“Open Data” is great but it’s not “Transparency”


It should be clear from our hundreds of blog posts and tweets that we really like open data initiatives, such as Governor Cuomo’s Open NY and NYC’s Open Data Law. But we see open data primarily as a way of improving government services and efficiency, as well as sharing data about people and places. We think it’s a mistake to conflate “open data” and “transparency.” A government can produce a huge amount of open data without being transparent. When open data is mislabeled as “transparency,” it’s usually an attempt by government to take credit for being more transparent than it really is.

“Open data” theoretically includes the universe of all government information, but it is mostly about liberating information about what government knows, for instance: transit schedules, restaurant inspections and crash data. In contrast, “transparency” is more about how government works or what it does. Transparency initiatives encompass election, campaign finance, lobbying and procurement laws and reporting requirements, and publishing the data they produce to ensure the public can see what government does – especially how our government spends our money, who gives money to elected officials, and who gets money from government.

Open Data vs. Transparency

The MTA has been recognized for its far-reaching open data policies, but continues to resist transparency. The MTA has a world-class developer portal with APIs that stream data data to anyone who wants to build a real-time transit app. But, this same agency insists it cannot put out its 650-page Financial Plan in a spreadsheet-readable format because the way it assembles the document is too complicated. The MTA shares what it knows, but not what it does.

This difference between open data and transparency is reflected in the variety of open government and transparency websites we see in New York State and New York City. The state and city comptrollers have sophisticated transparency websites which show details about contracts and payments to vendors.  The city and state campaign finance agencies both publish campaign contributions, and the attorney general has a great site – started by then-AG and now-Governor Cuomo –  which provides a consolidated view of campaign contributions, lobbying expenses, and contracts. The state also has a nifty open budget site and machine-readable budgets, while the city has neither.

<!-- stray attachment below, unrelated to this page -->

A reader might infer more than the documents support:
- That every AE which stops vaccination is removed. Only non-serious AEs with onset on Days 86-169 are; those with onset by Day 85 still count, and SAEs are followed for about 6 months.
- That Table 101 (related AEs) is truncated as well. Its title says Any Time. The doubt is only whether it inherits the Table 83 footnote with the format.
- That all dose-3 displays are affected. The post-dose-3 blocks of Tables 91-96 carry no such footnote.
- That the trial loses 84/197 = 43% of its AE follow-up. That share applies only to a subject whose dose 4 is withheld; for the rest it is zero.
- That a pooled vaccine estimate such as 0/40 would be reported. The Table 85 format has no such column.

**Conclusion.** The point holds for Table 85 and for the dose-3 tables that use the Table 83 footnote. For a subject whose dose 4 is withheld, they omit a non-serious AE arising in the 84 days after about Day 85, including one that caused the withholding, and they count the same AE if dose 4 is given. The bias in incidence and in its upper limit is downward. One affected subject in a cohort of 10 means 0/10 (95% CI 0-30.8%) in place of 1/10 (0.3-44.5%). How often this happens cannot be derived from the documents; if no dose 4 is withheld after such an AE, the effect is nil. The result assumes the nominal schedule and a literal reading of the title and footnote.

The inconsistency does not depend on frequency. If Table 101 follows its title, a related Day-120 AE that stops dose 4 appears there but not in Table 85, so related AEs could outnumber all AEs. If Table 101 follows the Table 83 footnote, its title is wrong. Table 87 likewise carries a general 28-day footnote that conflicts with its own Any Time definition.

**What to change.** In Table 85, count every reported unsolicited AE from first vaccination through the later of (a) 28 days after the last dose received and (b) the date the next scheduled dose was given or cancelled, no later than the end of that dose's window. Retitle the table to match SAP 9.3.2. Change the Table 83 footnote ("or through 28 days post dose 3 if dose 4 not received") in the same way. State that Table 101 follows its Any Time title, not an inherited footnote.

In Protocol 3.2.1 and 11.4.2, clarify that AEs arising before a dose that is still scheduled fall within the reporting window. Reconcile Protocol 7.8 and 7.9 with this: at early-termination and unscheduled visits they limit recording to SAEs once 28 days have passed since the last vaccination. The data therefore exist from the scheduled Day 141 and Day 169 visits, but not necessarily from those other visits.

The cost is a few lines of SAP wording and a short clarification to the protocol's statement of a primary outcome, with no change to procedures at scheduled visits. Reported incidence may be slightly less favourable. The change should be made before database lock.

In addition to these transparency measures, the city and the state both have open data platforms and nationally-recognized open data initiatives.

State Transparency

But New York’s transparency efforts need to zero on the areas of greatest corruption risk before they start noticeably changing the pay-to-play political culture that federal prosecutors, editorial boards, and the governor’s Moreland Commission have all been shouting about. (Pay-to-play is when wealthy interests give elected officials money, whether legally or not, in exchange for favors.)

The public cannot see many of the favors that the governor and state legislature return to their moneyed interests. For instance, New York State is currently giving out $1.7 billion in business tax credits every year; most of these credits go to an incredibly small number of anonymous people and businesses. (According to the governor’s tax fairness commission, only about 1% of NYS businesses claimed a tax credit.) The two biggest tax credits are for Film/TV production and for Brownfield development:

  • $503m/yr in Brownfield tax credits go to 16 businesses, and 92 individuals not subject to public disclosure.
  • $420m/yr in Film-TV  tax credits go to 36 businesses and 67 individuals not subject to public disclosure.

Or consider the $3.3 billion spent in Memoranda Of Understanding or lump-sum budget expenditures as documented by Citizens Union. These expenditures are not published anywhere, and are exempt from FOIL. They consist mainly of small amounts of aid to localities for infrastructure maintenance or local non-profit social service providers, based on the recommendation of legislators. However, we do not know which legislators recommended the expenditures, nor do we know the process by which they were awarded, or how funds were distributed between legislative districts. In other words, districts represented by politically powerful legislators can receive far more than others, regardless of actual need.

In Sum

We don’t know where elected officials send billions of dollars in public funds, but we do know that keeping these lists secret is a recipe for corruption – most likely “legal corruption” given New York’s extraordinarily lax campaign finance laws. If Governor Cuomo is considering a real push for transparency, like he has for open data, he can start by shining a light on these secretive tax credits and lump sum expenditures.